I do, however, want to make a couple of points.  First, I want to point out the reality that CAFRs are filed, on average, about six months after the end of the fiscal year and, in many cases, there are no interim financials to rely on.  Of the 22 “most troubled” cities cited in the blog, only four have filed their CAFR for fiscal year 2013 (on average 175 days after the close of the fiscal year).  For the rest of the group (those that have yet to file their 2013 CAFR), their FY 2012 CAFRs were filed, on average, 190 days after the close of the fiscal year (perhaps they will file soon!).

This, of course, goes to my point that one must look beyond the financials.  To do so, Lumesis looks at economic and demographic drivers of the economy.  To this end, Lumesis tracks over 250 data sets allowing folks to look at factors and parameters that are most meaningful to them.  The data can be analyzed a number of ways but the Filter module is a great way to self-select data, set your own parameters or comparables and “score” those locations most important to you.

Lumesis has also created the DIVER Geo Score – a proprietary score that looks at the economic well-being of every State, county and about 350 cities.  The Geo Score is based on current data (that’s why we do it monthly) and derived from data points from the employment, housing and income categories.  Because Lumesis uses data that comes out monthly, the Geo Score is updated and made available the beginning of each month.  Below, I provide you a look at the Geo Score of the cities (other than Patterson and Hialeah – the data used for the Geo Score was not available for these two cities) cited in the blog and how they have fared over the past year.

DIVER Data Services and Geo Score

Yes, there is a lot going on here.  However, a few points worth noting.  The Geo Score is a relative score of about 350 cities.  The bottom 22 would be the bottom 6% — in Geo Score parlance, slightly above the .5 on the Geo Score axis (Flint, Detroit, Cleveland and Toledo).  Even if we were to look at those cities with a score below 2 (bottom 20%), it is worth contemplating the trajectory of the Geo Score as the economic factors will surely be a driving factor in the financial filings of the city.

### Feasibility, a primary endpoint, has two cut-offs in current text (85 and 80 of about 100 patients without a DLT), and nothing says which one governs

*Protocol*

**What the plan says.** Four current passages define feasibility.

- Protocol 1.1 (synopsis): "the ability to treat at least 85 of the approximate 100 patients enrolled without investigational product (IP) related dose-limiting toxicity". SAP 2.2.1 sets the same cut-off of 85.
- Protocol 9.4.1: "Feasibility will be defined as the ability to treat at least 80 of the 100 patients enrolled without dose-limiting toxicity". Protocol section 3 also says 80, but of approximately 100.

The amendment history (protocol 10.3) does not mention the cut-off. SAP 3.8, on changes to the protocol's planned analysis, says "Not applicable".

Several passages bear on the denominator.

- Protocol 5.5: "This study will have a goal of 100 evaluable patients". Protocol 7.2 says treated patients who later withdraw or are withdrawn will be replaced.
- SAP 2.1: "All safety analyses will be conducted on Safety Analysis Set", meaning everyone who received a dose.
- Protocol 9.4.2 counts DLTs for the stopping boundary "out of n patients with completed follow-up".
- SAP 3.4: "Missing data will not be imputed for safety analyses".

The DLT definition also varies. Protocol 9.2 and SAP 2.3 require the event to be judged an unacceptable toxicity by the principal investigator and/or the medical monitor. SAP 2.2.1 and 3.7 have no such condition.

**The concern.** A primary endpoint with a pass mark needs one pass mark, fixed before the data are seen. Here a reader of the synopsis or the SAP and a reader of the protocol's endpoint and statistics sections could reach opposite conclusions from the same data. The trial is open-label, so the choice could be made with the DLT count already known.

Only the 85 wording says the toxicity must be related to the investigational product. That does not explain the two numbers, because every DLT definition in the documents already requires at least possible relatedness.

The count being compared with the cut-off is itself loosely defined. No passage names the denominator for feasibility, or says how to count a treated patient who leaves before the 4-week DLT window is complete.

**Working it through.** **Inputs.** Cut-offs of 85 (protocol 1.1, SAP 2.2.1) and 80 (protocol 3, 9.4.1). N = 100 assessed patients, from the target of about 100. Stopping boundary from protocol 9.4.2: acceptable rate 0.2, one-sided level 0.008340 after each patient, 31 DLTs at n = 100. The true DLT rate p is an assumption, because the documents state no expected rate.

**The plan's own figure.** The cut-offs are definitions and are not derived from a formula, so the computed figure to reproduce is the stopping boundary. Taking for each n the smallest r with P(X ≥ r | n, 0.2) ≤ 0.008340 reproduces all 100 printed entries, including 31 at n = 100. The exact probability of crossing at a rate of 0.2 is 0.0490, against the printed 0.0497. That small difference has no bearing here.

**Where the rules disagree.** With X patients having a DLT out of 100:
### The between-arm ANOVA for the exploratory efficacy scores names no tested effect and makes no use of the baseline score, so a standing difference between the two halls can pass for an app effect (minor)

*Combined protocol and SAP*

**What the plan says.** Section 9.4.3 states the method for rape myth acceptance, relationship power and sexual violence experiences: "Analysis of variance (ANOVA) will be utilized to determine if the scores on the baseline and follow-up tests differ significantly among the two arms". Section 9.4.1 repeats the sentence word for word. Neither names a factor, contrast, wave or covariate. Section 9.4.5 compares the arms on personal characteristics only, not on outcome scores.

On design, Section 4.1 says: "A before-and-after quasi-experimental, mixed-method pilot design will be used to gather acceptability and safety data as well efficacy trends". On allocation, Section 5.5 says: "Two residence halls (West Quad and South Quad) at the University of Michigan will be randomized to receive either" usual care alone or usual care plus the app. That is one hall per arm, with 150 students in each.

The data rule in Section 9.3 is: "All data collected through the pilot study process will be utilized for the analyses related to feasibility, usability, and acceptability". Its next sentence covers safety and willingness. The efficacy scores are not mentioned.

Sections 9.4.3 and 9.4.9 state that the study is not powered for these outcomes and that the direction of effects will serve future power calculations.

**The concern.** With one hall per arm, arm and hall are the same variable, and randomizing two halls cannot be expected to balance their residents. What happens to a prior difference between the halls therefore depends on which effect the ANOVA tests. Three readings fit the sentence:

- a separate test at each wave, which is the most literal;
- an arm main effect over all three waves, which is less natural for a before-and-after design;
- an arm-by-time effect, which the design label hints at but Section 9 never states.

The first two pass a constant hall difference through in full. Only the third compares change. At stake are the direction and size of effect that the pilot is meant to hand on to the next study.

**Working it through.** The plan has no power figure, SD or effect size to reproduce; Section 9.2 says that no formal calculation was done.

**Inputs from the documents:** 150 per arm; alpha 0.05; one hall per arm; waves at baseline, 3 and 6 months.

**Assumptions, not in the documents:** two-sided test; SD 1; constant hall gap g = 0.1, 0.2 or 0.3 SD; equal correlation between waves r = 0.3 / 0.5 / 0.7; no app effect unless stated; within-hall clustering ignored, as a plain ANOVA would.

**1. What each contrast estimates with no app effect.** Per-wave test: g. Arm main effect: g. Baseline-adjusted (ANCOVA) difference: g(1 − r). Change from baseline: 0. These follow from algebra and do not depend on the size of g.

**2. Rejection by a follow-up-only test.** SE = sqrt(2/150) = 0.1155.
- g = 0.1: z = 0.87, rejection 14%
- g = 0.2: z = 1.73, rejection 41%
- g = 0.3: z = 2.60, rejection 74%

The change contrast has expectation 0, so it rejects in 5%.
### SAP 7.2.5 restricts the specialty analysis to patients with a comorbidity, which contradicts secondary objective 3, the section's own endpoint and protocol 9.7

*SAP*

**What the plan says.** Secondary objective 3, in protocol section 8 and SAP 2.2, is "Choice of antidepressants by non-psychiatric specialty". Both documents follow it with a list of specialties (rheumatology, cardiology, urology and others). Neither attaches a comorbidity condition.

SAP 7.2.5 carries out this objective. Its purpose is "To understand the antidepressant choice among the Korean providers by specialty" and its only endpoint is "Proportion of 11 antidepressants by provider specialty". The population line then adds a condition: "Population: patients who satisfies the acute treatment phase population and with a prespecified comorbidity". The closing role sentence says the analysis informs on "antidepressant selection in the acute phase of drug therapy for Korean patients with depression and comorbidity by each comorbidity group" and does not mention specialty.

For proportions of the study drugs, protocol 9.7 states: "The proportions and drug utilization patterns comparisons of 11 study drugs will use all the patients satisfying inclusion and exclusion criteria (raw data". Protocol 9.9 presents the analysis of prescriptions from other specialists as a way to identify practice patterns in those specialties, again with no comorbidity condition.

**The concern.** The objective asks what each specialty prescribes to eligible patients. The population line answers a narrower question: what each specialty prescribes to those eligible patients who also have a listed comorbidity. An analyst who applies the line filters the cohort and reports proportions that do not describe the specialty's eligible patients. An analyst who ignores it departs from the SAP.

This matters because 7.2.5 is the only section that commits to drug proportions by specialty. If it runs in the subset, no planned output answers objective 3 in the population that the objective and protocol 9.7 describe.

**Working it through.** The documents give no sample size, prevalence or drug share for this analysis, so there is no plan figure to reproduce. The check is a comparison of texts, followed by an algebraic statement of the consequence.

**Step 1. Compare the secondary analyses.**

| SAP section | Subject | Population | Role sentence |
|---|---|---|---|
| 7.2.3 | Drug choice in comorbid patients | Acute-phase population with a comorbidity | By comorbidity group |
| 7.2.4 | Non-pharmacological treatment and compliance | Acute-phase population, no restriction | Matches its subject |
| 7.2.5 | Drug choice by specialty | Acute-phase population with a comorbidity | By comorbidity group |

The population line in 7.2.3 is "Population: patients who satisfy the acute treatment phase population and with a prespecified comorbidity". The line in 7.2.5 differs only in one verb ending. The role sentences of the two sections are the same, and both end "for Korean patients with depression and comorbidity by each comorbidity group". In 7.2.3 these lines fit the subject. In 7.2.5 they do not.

To round out this discussion, I am providing you the bottom 25 cities based on the January 2014 Geo Score.  As a reminder, we are not looking at the factors cited in the blog but are looking at the current drivers of the economy.  Yes, there is some overlap – Flint, Detroit, Cleveland, Lansing and Toledo – and

yes, it is worth looking at the financials but it is equally important to understand the current economic climate, however you score it.

Worst Locations

Rank City Score
358 Flint, MI 0.0
357 Palm Coast, FL 0.0
356 Detroit, MI 0.0
355 Victorville, CA 0.1
354 Yuba City, CA 0.1
353 Merced, CA 0.1
352 Stockton, CA 0.2
351 Youngstown, OH 0.2
350 Yuma, AZ 0.2
349 Rockford, IL 0.3
348 Cleveland, OH 0.3
347 Gary, IN 0.3
346 Camden, NJ 0.4
345 Hemet, CA 0.4
344 Macon, GA 0.4
343 Columbia, SC 0.5
342 Brownsville, TX 0.5
341 San Bernardino, CA 0.5
340 Dayton, OH 0.6
339 Toledo, OH 0.6
338 Hartford, CT 0.6
337 Lansing, MI 0.7
336 Fresno, CA 0.7
335 Muncie, IN 0.7
334 Reading, PA 0.8

DIVER Data Services and Geo Score

Speaking of how you score it, as you consider your best and worst and how to assess the same, be sure to look at when the last time a rating was issued for the municipality.  While the financials may be a bit stale, ratings can, at times, be older.

Have a great week,


Michael Craft, CFA, Managing Director, Credit
Lumesis, Inc.